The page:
Such propositions were always open to challenge, and became increasingly contested from the late 1980s on. Former Communications Minister
270 Graham Richardson has provided a colorful critique of the claim that the public are interested in such open processes on the basis of the ‘public interest’:
It depends on where you are coming from: should everything be done by open public hearing process? It’s always been put to me, ‘Ah, it’s in the public interest’. Well, I will take you for a walk down the shopping centre of any place in the western suburbs. Go up to the first hundred people and ask what are the issues facing this country. We won’t find one that tells us the ABA must have public hearings. Not one! Who’s interested in it? A very small, elite clique who claim to represent the people out there but who could not give a stuff. (Richardson 1992: 129)
Even those advocating public processes would acknowledge the possibility that the wider community was not in fact particularly interested in getting involved. Anne Britton has observed that while she believes that ‘dropping the licence renewal process has been quite instrumental in shutting the public out of a response to the activities of networks’, she would acknowledge that:
If you looked around at who was involved in the licence renewal process in the 1980s, it was the unions, consumer associations, public interest organisations. It was hardly people stampeding the doors of the ABT to have a say in how broadcasting ran … The reality … and it’s a depressing scenario in some ways, is that most public movements are not that big.
271 The notion of there being a great cross-section of the public involved is nonsense. There are three or four individuals who are going to run a whole range of campaigns. I don’t think we should necessarily beat ourselves up over that.10
Suspicions that the ‘public interest’ was not being adequately represented though such processes fed into the concern that both the broadcasting legislation and the ABT had become excessively legalistic, and that the costs of ensuring regulatory compliance by broadcasters through public licence renewal hearings had come to significantly outweigh the benefits for the wider community of such processes. There was also the issue of who was involved in such processes, and to what ends. Industry representatives such as Tony Branigan (FACTS) have expressed concern with government-funded organisations such as the AFC and the FFC being involved as lobbyists in the policy process,11 while Jock Given (CLC) observed dangers in ‘an easy equation between the production industry and what we would see as the public interest’.12 From the perspective of public choice theory, such conduct was seen as an instance of sectional interests and bureaucrats deploying ‘public interest’ rhetoric for their own economic or other ends, capturing concentrated benefits at the expense of unorganised interests, and expanding the ‘political market’ in broadcasting to the detriment of consumer choice (Self 1993). This literature also asserts that such interest-group coalitions are more likely to emerge when there are regulatory constraints on competition,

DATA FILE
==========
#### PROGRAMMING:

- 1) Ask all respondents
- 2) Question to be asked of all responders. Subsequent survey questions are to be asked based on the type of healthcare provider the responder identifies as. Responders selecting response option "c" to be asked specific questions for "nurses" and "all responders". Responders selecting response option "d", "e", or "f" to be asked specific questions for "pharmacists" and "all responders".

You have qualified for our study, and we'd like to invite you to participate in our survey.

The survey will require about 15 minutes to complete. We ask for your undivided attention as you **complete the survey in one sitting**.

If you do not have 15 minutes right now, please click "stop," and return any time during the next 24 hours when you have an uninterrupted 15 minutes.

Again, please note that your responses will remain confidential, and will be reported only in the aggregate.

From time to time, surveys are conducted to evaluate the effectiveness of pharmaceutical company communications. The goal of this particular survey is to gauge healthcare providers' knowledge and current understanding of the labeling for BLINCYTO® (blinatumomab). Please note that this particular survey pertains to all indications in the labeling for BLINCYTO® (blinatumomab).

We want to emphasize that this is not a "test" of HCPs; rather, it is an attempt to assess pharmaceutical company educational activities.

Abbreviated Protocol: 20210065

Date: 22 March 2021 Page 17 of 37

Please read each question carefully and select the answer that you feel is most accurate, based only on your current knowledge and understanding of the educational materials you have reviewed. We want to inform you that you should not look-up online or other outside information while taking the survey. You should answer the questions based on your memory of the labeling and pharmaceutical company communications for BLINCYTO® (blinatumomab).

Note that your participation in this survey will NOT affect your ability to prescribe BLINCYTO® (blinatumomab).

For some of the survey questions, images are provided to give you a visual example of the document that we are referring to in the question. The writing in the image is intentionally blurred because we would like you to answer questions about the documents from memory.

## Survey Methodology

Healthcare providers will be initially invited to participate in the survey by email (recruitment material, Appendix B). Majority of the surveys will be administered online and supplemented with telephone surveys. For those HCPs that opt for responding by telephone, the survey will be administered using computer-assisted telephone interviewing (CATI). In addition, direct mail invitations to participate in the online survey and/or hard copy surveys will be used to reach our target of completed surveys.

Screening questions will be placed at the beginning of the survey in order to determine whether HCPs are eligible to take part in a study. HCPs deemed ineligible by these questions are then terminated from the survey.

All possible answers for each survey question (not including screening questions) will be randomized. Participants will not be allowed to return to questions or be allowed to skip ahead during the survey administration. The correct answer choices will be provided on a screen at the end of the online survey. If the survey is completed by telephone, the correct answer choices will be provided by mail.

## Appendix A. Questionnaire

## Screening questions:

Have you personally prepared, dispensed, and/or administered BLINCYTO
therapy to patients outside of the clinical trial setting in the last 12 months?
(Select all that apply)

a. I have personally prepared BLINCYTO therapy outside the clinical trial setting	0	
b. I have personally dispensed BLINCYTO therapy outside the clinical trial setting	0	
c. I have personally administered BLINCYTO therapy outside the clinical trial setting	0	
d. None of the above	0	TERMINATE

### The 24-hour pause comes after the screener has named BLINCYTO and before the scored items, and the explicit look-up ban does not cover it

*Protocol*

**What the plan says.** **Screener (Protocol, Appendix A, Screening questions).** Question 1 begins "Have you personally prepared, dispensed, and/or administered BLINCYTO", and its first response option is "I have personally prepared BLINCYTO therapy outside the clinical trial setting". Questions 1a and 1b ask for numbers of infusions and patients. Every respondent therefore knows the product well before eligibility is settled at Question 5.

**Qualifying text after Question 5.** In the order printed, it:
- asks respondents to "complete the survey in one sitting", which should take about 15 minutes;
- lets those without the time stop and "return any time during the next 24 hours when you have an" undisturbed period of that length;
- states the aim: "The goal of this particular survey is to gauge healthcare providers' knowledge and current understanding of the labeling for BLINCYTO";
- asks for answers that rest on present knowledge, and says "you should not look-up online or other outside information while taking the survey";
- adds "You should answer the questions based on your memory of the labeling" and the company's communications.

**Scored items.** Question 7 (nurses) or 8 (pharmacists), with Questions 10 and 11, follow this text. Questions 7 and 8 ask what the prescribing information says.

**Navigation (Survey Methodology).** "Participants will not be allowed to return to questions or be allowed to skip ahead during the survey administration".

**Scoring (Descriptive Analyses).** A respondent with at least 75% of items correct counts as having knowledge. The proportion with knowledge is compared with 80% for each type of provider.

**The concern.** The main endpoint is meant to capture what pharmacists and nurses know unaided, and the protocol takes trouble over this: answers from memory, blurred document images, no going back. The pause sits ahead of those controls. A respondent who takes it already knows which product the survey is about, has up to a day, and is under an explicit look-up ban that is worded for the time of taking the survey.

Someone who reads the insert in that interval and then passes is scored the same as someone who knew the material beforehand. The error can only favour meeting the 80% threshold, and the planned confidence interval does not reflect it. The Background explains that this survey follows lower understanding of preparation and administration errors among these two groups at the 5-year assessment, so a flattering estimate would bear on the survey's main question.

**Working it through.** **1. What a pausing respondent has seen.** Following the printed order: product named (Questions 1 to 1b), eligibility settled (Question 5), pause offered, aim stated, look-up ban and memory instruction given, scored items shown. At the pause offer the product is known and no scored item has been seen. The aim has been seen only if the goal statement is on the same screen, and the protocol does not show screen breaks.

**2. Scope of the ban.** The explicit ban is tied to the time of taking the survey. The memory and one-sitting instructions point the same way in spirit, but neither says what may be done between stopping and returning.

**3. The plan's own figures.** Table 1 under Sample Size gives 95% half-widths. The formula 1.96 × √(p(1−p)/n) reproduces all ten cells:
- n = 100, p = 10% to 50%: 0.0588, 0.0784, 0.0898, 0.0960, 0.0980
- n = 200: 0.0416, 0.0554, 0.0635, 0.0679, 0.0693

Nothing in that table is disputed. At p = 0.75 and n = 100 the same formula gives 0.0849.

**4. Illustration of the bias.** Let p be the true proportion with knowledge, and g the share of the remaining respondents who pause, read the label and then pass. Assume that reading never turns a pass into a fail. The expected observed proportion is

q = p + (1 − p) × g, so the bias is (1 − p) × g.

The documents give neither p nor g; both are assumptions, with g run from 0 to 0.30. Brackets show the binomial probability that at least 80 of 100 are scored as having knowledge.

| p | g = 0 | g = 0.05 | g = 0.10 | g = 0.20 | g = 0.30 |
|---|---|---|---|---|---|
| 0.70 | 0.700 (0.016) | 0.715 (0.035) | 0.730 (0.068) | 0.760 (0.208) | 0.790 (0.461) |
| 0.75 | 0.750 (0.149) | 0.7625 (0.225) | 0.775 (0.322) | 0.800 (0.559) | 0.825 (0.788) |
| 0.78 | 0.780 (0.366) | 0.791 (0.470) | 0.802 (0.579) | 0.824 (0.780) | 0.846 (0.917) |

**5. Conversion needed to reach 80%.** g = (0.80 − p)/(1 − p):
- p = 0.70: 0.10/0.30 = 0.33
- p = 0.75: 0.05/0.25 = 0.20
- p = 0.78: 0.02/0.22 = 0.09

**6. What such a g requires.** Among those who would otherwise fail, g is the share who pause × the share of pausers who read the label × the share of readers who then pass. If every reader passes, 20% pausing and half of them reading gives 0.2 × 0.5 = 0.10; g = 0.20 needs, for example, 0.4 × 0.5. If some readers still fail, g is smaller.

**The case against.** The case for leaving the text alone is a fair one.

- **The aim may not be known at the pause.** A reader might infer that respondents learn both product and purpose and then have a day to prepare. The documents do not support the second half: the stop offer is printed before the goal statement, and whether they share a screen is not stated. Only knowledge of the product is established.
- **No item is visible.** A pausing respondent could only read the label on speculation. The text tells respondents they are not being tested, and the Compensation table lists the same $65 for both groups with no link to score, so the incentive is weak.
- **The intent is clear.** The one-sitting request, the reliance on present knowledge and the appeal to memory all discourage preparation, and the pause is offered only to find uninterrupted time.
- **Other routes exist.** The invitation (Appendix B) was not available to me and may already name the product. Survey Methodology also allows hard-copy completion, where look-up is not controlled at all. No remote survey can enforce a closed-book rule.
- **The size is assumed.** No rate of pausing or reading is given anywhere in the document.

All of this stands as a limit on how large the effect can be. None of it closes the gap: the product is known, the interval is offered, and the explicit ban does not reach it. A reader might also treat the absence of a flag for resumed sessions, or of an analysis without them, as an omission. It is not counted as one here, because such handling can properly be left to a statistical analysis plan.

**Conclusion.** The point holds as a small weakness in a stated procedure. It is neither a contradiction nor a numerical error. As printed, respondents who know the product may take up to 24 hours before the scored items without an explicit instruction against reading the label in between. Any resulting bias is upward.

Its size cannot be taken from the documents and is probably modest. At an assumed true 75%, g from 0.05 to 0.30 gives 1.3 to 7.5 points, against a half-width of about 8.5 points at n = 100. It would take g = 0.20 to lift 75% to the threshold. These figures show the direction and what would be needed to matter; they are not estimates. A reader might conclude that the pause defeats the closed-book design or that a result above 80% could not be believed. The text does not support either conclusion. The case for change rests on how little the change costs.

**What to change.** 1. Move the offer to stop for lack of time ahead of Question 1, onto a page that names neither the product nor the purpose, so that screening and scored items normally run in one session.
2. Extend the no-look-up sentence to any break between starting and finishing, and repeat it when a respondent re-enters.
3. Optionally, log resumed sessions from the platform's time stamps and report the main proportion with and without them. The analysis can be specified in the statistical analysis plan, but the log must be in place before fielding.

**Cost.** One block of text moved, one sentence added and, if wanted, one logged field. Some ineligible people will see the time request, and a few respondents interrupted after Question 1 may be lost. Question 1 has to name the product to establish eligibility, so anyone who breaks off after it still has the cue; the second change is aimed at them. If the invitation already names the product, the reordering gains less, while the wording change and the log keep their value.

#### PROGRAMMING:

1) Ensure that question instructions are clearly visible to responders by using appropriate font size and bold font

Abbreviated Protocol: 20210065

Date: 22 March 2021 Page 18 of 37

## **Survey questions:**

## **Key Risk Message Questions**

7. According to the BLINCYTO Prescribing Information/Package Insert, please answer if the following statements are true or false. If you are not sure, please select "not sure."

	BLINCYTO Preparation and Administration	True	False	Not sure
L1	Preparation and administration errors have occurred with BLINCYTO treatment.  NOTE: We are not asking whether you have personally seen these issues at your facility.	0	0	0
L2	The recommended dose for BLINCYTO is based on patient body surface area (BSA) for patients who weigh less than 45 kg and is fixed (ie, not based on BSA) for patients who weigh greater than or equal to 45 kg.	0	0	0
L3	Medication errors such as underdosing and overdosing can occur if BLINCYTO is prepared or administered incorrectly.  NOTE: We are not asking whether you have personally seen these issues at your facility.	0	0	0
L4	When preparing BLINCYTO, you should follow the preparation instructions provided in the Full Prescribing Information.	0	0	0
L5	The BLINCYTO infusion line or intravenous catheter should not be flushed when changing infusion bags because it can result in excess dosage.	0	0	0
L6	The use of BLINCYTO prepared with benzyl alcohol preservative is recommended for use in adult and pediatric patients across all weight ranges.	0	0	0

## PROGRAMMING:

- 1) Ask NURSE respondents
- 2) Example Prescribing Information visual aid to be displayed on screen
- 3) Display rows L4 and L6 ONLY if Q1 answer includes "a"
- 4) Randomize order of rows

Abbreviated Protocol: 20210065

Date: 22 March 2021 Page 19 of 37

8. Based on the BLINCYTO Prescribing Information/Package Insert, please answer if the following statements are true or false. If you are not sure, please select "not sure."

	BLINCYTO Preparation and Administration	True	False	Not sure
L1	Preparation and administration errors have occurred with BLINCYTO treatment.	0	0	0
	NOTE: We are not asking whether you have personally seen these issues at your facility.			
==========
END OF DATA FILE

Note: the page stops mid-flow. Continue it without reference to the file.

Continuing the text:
272 and the absence of a direct market relationship between consumers and service providers.
Regulatory Agencies: The Australian Broadcasting Authority
The Australian Broadcasting Authority had a very different regulatory remit to the Australian Broadcasting Tribunal that it replaced. The ABA was designed to be less procedure-bound in its conduct, and was expected to use the resource savings arising from devolution of program standards functions, and the ending of licence renewal hearings, to play a more proactive role in researching current and future media issues. While industry representatives such as Tony Branigan of FACTS found their relationship with the ABA to be ‘far less suspicious and formal’ than that with the ABT,13 Anne Britton of the MEAA expressed concern that rejection of the ABT’s more ‘hands-on’ approach had led to a more ‘closed door’ approach to regulation, and that the ABA has been a ‘reluctant watchdog’.14